The VA Aims to Boost Pay for More Workers, Retain Employees at Facilities It Wants to Close
Congress just approved increases to top-level pay for some staff.
The Veterans Affairs Department is seeking more authority to boost pay for its employees and hire new ones faster, while also vowing to offer opportunities to retain the workers at facilities it is seeking to close.
VA officials applauded lawmakers and President Biden for recently passing and signing into law a measure to raise pay caps for nurses and physician assistants, but said more efforts were needed targeting other sectors of its workforce and entry-level staff. Turnover rates remain at record levels for nurses, they said at a House Veterans' Affairs Committee hearing on Thursday, and the department is struggling to keep pace with pay and incentive increases being offered in the private sector. The officials also asked for congressional approval to extend special authorities VA received during the pandemic, such as expedited hiring and fewer restrictions on bonuses.
Asked about the workforce impact of recommendations VA released this week to reshape its health care services by closing some hospitals, opening others and outsourcing some care to the private sector, Gina Grosso, VA's assistant secretary for human resources, said any employee impact is years away. Should the closures be approved, VA will look to retain any impacted workers.
“There are a lot of options to be able to keep those employees,” Grosso said. “We can obviously move them to another location in the VA if they are interested, but I realize that is someone’s home. So we hope that we can leverage our telehealth capabilities and keep those employees employed.”
Ultimately, she said, the proposals would require more total workers. Due to the dated nature of VA’s infrastructure, she added, the department is concerned that if no changes are implemented the department’s “only option would be privatization.”
VA officials similarly said they hope to lean on telehealth and other virtual options to accommodate any employee seeking exemption to the COVID-19 vaccine mandate, which remains in effect at the department.
“We are working hard for those individuals to find a place where they can work,” Grosso said. “Our sincere desire is not to lose anybody.”
Rep. Mark Takano, D-Calif., chairman of the committee, said he would hold a hearing on VA’s Asset and Infrastructure Review recommendations. He vowed to “carefully examine” if VA has properly factored its human capital needs into its proposals. Takano repeatedly pushed VA officials testifying at Thursday’s hearing to provide guidance on how Congress can help the department tackle its staffing woes, noting it has long been plagued by complex hiring authorities, non-competitive salaries and lengthy onboarding processes.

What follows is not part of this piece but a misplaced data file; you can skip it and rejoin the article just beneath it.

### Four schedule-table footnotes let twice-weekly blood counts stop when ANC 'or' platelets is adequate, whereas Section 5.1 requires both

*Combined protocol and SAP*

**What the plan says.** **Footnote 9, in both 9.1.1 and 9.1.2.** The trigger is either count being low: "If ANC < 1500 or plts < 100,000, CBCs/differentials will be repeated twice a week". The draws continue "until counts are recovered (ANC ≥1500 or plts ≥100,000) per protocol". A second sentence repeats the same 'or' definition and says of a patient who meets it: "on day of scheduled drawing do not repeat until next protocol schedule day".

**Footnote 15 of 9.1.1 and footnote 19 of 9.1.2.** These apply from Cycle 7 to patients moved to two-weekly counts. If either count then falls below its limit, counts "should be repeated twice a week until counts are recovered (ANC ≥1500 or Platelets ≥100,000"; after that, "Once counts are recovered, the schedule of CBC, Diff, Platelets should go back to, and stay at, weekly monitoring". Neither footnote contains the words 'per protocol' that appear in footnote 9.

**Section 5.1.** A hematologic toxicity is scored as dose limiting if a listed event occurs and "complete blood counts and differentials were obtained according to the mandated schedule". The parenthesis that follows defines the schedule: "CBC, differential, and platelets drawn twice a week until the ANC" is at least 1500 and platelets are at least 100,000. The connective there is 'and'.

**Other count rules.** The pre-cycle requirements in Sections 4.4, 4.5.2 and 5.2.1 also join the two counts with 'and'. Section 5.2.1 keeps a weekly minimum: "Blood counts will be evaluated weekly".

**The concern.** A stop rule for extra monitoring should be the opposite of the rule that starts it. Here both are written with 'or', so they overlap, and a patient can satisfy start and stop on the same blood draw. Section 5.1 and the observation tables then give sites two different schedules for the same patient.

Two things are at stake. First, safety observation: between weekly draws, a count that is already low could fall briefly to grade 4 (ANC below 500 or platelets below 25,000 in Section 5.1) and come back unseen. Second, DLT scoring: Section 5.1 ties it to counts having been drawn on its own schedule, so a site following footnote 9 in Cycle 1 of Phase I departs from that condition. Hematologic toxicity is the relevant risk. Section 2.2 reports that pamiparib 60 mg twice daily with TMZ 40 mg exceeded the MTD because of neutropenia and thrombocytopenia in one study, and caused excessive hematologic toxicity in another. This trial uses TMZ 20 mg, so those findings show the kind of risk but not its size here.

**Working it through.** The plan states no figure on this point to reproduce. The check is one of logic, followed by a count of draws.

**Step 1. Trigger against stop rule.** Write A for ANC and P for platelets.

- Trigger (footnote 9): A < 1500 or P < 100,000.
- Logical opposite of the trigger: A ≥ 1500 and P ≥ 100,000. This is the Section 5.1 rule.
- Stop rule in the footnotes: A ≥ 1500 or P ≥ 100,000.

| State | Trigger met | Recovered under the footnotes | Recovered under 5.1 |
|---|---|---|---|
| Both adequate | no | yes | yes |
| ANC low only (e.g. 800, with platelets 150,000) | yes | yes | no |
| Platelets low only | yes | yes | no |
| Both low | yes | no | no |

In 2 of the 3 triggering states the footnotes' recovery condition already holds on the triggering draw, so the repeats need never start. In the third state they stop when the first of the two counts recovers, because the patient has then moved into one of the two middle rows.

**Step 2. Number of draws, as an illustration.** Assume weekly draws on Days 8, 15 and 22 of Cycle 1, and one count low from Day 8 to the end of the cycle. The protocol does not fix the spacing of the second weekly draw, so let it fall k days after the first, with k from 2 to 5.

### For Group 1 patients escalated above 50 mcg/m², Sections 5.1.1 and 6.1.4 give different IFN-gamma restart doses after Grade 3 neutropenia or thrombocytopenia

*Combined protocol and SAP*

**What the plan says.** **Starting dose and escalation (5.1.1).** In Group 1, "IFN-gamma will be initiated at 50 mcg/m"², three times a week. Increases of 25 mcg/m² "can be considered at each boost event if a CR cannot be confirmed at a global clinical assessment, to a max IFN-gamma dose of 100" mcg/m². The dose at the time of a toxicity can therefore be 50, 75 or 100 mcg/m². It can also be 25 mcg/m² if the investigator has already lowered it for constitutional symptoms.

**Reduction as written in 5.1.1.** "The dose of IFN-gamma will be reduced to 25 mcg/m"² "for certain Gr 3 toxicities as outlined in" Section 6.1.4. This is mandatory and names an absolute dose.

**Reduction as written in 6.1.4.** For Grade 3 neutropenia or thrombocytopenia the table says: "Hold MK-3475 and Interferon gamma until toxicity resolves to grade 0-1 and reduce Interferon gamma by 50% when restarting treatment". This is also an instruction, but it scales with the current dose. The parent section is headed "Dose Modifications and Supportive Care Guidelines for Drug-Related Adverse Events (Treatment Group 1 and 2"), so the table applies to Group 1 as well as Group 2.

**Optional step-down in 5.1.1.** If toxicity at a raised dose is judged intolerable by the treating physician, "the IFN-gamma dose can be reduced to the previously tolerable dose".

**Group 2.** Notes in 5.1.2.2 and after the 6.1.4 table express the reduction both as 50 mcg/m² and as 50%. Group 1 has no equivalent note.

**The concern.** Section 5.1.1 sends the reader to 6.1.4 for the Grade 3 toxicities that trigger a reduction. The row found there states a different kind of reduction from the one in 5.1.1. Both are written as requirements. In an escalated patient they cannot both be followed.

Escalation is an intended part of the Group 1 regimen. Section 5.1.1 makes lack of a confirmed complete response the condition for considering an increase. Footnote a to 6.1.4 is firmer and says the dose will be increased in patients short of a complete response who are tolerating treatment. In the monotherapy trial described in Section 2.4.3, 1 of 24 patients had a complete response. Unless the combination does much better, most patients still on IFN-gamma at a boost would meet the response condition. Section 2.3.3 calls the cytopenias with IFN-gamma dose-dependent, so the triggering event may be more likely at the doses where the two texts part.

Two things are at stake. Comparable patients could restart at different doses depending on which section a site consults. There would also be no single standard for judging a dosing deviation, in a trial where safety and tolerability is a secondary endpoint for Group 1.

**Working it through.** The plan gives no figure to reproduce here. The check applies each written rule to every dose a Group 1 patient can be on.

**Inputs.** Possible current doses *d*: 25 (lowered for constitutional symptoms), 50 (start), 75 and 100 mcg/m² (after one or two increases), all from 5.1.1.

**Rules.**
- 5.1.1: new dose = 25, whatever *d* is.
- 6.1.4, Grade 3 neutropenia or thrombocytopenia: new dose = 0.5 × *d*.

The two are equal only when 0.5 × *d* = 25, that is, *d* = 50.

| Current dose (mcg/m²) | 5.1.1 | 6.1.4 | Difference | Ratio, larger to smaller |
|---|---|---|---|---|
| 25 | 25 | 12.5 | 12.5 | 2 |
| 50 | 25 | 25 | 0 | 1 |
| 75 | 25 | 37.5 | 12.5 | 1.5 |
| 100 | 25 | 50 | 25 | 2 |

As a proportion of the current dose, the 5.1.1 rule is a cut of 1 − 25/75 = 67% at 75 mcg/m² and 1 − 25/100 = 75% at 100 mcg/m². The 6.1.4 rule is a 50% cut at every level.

In addition to extending existing special authorities, the officials said they would like new permission to raise pay caps for more positions and boost minimum wage above the $15 per hour rate Biden recently put into effect. They also noted VA has convened a task force to address burnout within the health care workforce.
Takano questioned whether VA should continue reviewing its new hires—including with background checks and fingerprints—only after the workers are onboarded, one of the authorities Congress authorized during the pandemic. The department officials said it was a key tool to hasten the hiring process and lawmakers should make it permanent, but Takano said it came with “inherent risks” and it was not difficult to imagine a worst case scenario.
VA Secretary Denis McDonough recently said the department is in the midst of "completely redesigning" the onboarding process, one of several steps it is looking to implement to address staffing shortages. VA will also give its employees more authority to work outside their normal duty stations, boost child care subsidies, increase bonuses, grow its tuition scholarship program and promote better work-life balance. McDonough also said his AIR recommendations would "invest heavily in VA employees." VA would look to boost recruiting by building "state-of-the-art" facilities, bump up retention incentives, waive more pay caps and increase base pay levels.
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